Worried about your credit rating?” appeals directly to the person’s concerns.

6 Add Free and consider surrounding text

Are you offering a free trial period? Make it obvious that there is no commitment for your users. Netflix example is a good one: their call to action for new users is “Join free for a month” but they clearly specify with a sentence above the button that you can “Watch anywhere, cancel anytime”. Consider the surrounding text.


Example: Adding “it’s free” next to the CTA increased conversion by 18%.
CTA UX Design - Power of FREE

7 Incentivise

Using words that provide incentives is a great motivator to click on your CTA. Answer the question “What are your users getting out of this?” and put it on your call to action. They might get a bonus if they purchase immediately or if they invite someone to join the service.

A change in one word can significantly make the difference because words have power, so choose them wisely. Remember to test, test, test your call-to-actions.

Your next read:

How just one word can change your conversion

CTA UX Design - Black and Decker Button Conversion Test

Call to Action Buttons: 5 Psychology tips to increase conversion

 

Persuasion within design: Use it or lose it

Here at Keep It Usable, we’ve been studying and applying persuasion and psychology within our designs for many years, but recently it’s gained much more awareness and businesses are beginning to wake up to the huge impact it can have on sales.

Traditionally, marketers, web managers, business owners were mainly reliant on marketing strategies and visual design to capture attention and convert customers. However, where this failed was in understanding the customer and end user. It’s the same if your company focusses too much on A/B and multivariate testing – you’re making changes blindly and just hoping for the best if you haven’t conducted enough user research to start with.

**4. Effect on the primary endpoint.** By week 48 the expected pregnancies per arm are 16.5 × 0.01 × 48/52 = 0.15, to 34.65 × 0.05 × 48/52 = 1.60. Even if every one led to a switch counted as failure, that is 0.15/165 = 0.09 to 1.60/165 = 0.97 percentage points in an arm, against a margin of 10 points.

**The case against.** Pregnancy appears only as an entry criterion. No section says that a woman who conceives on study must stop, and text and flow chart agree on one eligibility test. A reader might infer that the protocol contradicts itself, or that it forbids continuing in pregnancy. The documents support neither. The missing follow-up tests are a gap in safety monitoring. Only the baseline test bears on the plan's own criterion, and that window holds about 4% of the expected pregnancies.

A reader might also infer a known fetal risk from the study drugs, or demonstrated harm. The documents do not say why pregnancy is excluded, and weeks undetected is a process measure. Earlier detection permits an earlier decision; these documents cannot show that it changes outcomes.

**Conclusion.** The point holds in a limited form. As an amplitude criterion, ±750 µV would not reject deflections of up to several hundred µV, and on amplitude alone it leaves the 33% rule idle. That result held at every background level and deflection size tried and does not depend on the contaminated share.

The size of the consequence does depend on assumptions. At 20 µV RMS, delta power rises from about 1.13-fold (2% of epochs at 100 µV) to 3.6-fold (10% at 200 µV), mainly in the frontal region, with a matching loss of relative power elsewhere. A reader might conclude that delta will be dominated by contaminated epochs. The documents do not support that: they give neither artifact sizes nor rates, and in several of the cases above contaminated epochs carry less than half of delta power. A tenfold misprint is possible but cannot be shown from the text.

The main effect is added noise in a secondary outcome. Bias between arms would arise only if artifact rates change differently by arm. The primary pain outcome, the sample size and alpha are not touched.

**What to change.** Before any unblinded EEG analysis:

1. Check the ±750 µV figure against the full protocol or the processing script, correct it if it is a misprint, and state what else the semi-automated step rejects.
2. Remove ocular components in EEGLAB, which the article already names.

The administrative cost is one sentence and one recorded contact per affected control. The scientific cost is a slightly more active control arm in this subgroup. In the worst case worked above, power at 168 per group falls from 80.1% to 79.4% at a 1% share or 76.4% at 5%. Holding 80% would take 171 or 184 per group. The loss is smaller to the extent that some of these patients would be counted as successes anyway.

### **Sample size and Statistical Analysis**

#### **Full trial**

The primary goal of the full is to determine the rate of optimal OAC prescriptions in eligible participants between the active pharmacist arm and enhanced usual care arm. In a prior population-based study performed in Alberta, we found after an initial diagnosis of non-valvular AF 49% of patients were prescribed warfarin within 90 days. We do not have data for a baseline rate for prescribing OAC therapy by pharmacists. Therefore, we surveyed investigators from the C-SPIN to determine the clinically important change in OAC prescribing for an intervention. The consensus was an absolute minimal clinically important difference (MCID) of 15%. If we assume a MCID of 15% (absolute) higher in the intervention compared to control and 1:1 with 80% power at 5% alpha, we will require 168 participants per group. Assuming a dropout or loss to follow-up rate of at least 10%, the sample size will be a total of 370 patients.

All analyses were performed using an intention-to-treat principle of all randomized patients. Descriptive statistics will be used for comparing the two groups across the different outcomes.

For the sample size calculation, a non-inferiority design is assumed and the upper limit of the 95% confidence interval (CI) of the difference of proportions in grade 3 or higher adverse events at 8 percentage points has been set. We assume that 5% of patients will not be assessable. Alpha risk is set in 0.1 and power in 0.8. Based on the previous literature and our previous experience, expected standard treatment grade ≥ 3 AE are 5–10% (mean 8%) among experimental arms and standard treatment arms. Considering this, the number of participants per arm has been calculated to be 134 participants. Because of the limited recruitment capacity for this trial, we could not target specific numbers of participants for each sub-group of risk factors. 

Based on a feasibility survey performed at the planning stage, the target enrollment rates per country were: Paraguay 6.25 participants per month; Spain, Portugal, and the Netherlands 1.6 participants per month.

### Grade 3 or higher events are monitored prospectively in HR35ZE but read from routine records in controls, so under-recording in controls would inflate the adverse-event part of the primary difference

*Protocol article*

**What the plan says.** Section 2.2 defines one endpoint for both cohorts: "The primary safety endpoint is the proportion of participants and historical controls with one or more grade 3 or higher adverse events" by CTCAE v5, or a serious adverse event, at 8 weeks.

Changing a button colour or text may give you a conversion increase but if you haven’t had any dialogue with your users you have no idea if you’re giving them what they expect, need and want. It’s these things that have the biggest impact. Not only will it inform your design now, but everyone in the company will have a greater understanding of the user and what they want, which can lead to better future ideas.

What is persuasive design?

Persuasive design is based on understanding the end user and using psychological design techniques to increase those persuasive factors that encourage and nudge a user to take action. There are many persuasive factors, including and not limited to, trust, credibility, authenticity, reciprocity, scarcity, motivators to act (free, sex and food being the most common). The skill is in identifying and knowing which will appeal to your audience and which to present at the right time to motivate the desired action. It’s not a case of simply adding everything to your home page and sitting back whilst the clicks roll in, unfortunately it takes skill, timing, an experienced designer, user research, and an understanding of the users psychological buying process to create the perfect momentum to drive the desired behaviour.